The last session in my dissection course is a two-part dissection of a pig and a frog. This one goes into much greater detail than any other dissection in the course, so there’s rarely time for a protracted video presentation at the end. Still, I keep a good selection of surprises for my students.
As my dissection course draws to a close, it naturally begins moving toward the clade of animals most familiar to my students: the chordates. On its way there, it visits the chordates’ closet living relatives, the echinoderms. Students usually need some convincing that echinoderms and chordates and echinoderms have anything in common, because the adult forms do indeed have no real similarities. The evidence of the kinship between these groups, and between the vertebrates and the other chordates, is mostly genetic and embryonic. These highly divergent animals have a number of highly improbable similarities in the way their embryos form and the anatomy of their larvae, revealing that their adult forms are highly specialized rather than ancestrally distinct.
I usually start with the primitive chordates, because they’re somewhat less spectacular in shape than the echinoderms. The students get to see whole lancelets as well as numerous sections through them, so this sister group to the vertebrates is well known to them. The other non-vertebrate chordate group is the highly underrated Urochordata. These animals have all of the classic chordate characters as larvae but lose almost all of them as adults. All urochordates are filter feeders, but they have highly dissimilar means of realizing that lifestyle.
And then we arrive at the insects.
My university has a very limited array of specialized high-level zoology courses. There are no high-level electives about the intricacies of lampshells or even mollusks at the University of Ottawa. There are courses about various groups of vertebrates, and about unusual microbes like the microsporidia that get a lot of attention for other reasons. We do have an entomology course, because insects are that fundamental and that numerous.
Humans talk a mean game about being the dominant organism on planet Earth, and it’s not an unreasonable assertion. Humans are on a short list of species found on all continents (no matter how those continents are parsed) and most of the other contenders are animals like cattle whose ecology is intimately entangled with ours. If we compare humans (or even primates at large, to be honest) with insects, though…there are millions of them for every one of us, and they are omnipresent. Insects are defining features of every ecology except for the oceans, and a few visit even there. As noted earlier, the insects have more species to their name than any other taxonomically similar group of organisms.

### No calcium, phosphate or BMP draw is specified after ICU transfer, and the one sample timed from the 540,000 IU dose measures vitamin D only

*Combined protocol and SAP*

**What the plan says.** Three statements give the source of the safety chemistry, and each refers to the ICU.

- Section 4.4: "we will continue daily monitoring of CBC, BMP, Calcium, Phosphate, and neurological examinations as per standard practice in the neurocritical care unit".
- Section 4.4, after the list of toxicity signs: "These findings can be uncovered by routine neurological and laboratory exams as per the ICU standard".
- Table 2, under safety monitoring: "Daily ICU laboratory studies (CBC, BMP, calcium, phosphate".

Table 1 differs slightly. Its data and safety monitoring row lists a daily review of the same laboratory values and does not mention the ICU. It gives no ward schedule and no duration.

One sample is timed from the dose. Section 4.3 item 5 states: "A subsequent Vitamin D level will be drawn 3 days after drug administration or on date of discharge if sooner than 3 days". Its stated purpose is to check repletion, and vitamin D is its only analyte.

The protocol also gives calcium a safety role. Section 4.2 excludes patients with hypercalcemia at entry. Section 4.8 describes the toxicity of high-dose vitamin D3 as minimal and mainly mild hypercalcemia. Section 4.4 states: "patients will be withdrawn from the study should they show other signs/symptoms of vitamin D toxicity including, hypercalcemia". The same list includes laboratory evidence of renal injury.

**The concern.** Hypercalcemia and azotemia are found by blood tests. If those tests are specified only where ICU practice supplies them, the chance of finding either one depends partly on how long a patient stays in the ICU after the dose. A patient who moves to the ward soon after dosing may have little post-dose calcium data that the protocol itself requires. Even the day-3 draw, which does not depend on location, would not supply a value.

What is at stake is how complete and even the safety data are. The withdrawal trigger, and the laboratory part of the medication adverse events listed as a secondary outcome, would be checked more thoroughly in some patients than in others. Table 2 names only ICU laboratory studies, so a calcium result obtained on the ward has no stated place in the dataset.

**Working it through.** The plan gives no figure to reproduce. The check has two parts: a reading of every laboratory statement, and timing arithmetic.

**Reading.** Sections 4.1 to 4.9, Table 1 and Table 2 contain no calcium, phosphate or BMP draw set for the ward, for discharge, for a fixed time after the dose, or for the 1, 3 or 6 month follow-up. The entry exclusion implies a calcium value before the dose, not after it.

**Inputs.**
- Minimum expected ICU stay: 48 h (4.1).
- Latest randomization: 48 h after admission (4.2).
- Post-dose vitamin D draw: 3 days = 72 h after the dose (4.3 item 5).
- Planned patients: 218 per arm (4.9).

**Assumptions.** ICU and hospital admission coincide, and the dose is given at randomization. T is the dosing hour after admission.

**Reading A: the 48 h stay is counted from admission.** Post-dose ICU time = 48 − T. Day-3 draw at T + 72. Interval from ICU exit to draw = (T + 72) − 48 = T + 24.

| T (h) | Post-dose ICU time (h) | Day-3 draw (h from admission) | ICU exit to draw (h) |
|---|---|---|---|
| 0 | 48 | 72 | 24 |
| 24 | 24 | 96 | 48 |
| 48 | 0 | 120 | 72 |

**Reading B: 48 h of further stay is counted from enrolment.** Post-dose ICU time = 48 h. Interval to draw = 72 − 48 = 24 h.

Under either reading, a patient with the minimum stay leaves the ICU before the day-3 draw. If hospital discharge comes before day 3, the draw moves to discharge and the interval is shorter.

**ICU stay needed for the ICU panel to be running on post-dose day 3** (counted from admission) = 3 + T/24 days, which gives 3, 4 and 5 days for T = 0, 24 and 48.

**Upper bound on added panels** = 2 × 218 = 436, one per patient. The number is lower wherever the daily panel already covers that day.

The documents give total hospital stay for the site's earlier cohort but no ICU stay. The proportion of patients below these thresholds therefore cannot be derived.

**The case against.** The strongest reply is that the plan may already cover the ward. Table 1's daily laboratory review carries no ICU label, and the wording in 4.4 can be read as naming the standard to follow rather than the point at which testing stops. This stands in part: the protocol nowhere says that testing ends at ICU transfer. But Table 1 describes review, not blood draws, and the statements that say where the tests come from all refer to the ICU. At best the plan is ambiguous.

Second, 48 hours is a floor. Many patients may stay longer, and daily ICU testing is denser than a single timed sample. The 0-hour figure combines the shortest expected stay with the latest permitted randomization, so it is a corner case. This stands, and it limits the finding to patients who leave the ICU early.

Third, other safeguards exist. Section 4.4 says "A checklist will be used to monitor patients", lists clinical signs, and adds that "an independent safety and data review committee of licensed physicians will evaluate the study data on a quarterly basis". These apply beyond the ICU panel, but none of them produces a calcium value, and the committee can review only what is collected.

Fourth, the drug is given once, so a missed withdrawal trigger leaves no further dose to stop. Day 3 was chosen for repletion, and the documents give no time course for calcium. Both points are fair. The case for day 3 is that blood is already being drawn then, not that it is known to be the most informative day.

So it’s no surprise that some very interesting beasties lurk in this massive assemblage.
The chelicerates are likely the most primitive of the extant arthropod groups, and they are the simplest anatomically. Chelicerates are one of the first groups of animals known to have made the move from water to land, but their dominion over terrestrial ecosystems has not lasted. Nowadays, the spaces that once belonged to this ancient lineage mostly belong to crustaceans in water and insects (so, different crustaceans) on land. Still, chelicerates remain a major ecological force, thanks to the multitudinous mites and ticks and the prevalence of spiders and scorpions as insect predators.
And, they are magnificently weird.
The arthropods are the only phylum covered in my course that is split over multiple sessions, and with good reason. Arthropods are a majority of the species known to science. Parse that carefully: not a majority of invertebrate species. Not a majority of animal species. A majority of species, period.
That massive diversity means that arthropods are also impressively different from one another across their various groups, and covering that diversity requires an extended fraction of the lecture course’s time and two entire lab sessions. Which groups are covered in which sessions changes from year to year, so for this series I’m doing the three “classical” arthropod subphyla–crustaceans, chelicerates, and “atelocerates”–each as their own post. Today’s topic is crustaceans.
After the tour of seashore beauties in the previous chapter, the annelids and nematodes may seem dull. The very limited array of annelids that most people encounter–mostly just the one–certainly don’t help that impression, and nematodes all look more-or-less alike. Like any other animal phylum, though, the annelids have a few surprises for us.
The next big chapter in the course I teach is on the mollusks. The most visible component of any seashore’s biota, mollusks are an incredibly diverse group of animals. One could be forgiven for not knowing in advance that snails, clams, and the colossal squid are about as close together on the tree of life as spiders and lobsters, or humans and pipefish. Mollusks are, in this way, a classic example of adaptive radiation, in which an ancestral body plan somewhat like a very primitive snail was reshaped into widely dissimilar beasts in response to very different selection pressures.